glad you enjoyed this post and thank you for your kind comment; my parents would love to read it.;) xo

you are so right, I should do it, but i have still a bit of fear of picking the wrong ones nevertheless.;) Always appreciate your visits.;) xo

so glad you enjoyed this post.;) Yes, mushroom picking is not so common everywhere.;)) Always enjoy when you stop by.:)

agree with you on every word.;)) Love them in food, any kind at any time.;))

glad I could make mushrooms look pretty.)) Always love your kind and optimistic comments.;) xoxo

it must be strange to you with us eating mushrooms picked in the woods.;)) Hehe.;)) Yes, we have plenty of pine cones, here in Scandinavia and even in Slovakian mountains. Most of the vegetation in the woods is spruce trees and they have many kind of cones. I like the as much as you do and I pick them and use them as decoration at home:;)) In fact I have used them numerous times in my picture collages here.;))
Thank you for always taking time to stop by dear friend.;)

I agree with you completely.;)) Love eating them, can not really pick them.;) I have once spend ten day in Tuscany and i know exactly what you mean, it was magnificent experience in every way, even a culinary one;))
Always happy when you stop by.;)

that was so kind of you to say, thank you. I always enjoy your visits.;)

ah, thank you my good old friend, you always leave the most profound and kind comments, I love reading them.;) I am so happy you enjoyed this walk down my memory lane.;)
May I say what a dashing new profile picture, love it.;))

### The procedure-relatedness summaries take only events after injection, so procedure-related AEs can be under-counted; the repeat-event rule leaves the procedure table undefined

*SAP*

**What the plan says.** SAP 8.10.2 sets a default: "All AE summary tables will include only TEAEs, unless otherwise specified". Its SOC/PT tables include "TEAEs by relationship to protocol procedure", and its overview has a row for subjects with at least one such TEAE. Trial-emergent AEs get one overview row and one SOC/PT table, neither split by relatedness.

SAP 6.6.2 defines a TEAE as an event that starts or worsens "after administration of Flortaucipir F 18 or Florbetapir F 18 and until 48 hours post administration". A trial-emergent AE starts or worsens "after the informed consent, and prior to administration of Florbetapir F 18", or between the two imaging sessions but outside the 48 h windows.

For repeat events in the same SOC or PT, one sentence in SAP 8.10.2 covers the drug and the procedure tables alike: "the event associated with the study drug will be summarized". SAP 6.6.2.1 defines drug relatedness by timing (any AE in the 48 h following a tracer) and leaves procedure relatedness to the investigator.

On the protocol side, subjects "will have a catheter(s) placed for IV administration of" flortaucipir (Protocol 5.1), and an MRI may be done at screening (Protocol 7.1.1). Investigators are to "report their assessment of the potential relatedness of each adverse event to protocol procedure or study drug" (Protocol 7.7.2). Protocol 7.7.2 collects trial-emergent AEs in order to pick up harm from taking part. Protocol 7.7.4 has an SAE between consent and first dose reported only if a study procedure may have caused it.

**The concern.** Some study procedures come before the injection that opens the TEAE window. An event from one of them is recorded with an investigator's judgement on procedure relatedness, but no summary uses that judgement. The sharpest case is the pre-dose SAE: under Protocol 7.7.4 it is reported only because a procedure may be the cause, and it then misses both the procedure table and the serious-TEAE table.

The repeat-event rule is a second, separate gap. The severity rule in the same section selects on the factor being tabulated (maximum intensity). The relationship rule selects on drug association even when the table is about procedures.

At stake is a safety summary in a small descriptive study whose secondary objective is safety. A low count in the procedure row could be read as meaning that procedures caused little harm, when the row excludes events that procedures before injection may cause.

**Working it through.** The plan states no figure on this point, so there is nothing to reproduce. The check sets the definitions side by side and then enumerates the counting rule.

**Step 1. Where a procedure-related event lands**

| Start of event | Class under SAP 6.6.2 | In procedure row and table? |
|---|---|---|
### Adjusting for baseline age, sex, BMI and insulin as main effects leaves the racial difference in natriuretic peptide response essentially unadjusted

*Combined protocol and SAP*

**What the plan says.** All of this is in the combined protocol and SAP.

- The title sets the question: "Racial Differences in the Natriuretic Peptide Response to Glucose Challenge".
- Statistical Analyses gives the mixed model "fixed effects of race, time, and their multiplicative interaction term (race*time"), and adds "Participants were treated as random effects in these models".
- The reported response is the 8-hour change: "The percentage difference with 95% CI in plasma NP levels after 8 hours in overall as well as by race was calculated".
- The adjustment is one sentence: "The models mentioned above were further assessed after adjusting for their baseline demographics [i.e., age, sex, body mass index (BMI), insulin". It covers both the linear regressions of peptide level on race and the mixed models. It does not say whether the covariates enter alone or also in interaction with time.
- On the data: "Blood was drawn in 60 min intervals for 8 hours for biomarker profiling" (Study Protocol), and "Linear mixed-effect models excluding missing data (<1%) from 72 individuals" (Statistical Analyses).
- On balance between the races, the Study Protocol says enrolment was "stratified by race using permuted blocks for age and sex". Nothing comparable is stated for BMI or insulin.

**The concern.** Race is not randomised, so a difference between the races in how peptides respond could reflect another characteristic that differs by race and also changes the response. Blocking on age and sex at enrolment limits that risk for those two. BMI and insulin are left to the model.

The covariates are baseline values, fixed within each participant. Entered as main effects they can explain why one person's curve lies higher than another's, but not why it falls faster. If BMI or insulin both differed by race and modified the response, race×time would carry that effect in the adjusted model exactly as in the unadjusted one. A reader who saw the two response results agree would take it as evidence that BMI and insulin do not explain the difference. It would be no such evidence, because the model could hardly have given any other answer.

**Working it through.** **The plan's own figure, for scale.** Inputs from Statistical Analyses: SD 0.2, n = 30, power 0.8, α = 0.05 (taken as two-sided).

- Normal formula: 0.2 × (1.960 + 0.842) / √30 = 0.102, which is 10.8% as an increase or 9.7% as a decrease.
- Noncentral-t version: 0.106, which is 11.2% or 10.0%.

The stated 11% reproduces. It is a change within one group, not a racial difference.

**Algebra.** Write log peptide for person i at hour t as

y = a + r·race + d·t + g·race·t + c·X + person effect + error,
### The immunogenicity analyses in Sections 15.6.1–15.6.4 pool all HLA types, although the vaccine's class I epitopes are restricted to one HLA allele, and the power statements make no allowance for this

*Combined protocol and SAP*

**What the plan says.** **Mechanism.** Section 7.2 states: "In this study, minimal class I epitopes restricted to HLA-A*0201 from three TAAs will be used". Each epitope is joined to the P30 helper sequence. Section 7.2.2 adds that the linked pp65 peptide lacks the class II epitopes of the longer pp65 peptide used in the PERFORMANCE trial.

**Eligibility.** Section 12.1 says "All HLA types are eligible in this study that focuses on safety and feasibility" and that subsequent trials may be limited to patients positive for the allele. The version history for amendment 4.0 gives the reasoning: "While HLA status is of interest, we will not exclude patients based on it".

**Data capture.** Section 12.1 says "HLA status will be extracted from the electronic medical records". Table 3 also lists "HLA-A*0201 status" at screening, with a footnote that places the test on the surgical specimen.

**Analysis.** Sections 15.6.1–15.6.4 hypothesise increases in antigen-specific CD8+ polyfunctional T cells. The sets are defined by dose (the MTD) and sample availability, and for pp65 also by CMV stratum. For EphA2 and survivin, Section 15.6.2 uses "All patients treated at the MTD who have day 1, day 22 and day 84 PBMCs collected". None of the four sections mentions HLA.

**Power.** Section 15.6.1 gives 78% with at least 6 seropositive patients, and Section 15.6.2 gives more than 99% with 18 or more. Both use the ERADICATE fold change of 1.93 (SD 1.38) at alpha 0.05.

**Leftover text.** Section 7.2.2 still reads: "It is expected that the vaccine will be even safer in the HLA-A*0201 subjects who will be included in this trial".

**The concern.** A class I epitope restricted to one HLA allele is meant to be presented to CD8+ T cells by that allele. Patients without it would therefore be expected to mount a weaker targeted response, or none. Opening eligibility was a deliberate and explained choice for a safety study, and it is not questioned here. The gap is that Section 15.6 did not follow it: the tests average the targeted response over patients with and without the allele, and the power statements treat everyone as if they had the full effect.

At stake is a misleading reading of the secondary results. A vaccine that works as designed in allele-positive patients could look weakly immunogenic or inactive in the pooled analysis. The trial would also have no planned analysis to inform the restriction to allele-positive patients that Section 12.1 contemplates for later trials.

you are completely correct. I really like reading your posts as the thoughts within and the way you write is familiar to me.
Yes, Aspire, that is it - I almost used it for my blog, but changed my mind in the last minute.;))
Thank you for your kind and poignant words and your visits.;)

yes, too bad my parents are too far away to spend autumn with me.;))
Your poor son must be suffering, missing the tropical heat of his home.;)) Here the foliage is turning as well.;))
Thank you so much for stopping by.;) xo

I agree with everything; I too am a bit worried about ending up in the ER.;)) Thank you for kind compliments on my collage - your comments always make me happy.;)) xo

I never thought about that, but of course smurfs did live in a mushroom; but i think that one was for sure not edible.;))
Thank you for your kind words and for stopping by.;)) xo

I sure did have a good childhood.;)) Glad I can make mushrooms look appealing to you.;) Thank you for stopping by.;))xo

Hilary said...

Yum.. I love 'shrooms! Beautiful post, Z and your parents sure are a wholesome and great-looking couple.

swenglishexpat said...

Wonderful memories you have! I can understand your reluctance to pick mushrooms. My ex-mother-in-law took me and my son once to her secret mushroom place, a field with a herd of cows, and we picked gigantic mushrooms, whose name I cannot remember right now, and they tasted absolutely divine! Last year I picked some here in Germany after extensive research on the net. Then I learned that that area was a "Naturschutzgebiet" (protected area), so I avoided breaking the law this year, but I noticed that somebody else had picked them, there one day, gone the following day!

sallymandy said...

Z, I thoroughly enjoyed your reminiscences of the mountains of your childhood, and autumn walks spent looking for mushrooms. The Tatras look magnificent and must have had a deep impression on your life. Beautiful...thank you.

Zuzana said...

so glad you too enjoy mushrooms.;) And my parents they would be so happy to read your comment.;) Your visits are always so very special to me dear friend.;) xo

yes, yes, I am so sure that Germans are avid mushroom pickers.;)) In my family we pick the "Karl Johan svamp" the most and another art that resembles it but grows in birch woods. Those are actually on my pictures here, at least some of them.;))

I am happy dear friend that you enjoyed this post, your comment warms my heart. I know you love trees and mountains, you are a mountain girl just like me.;))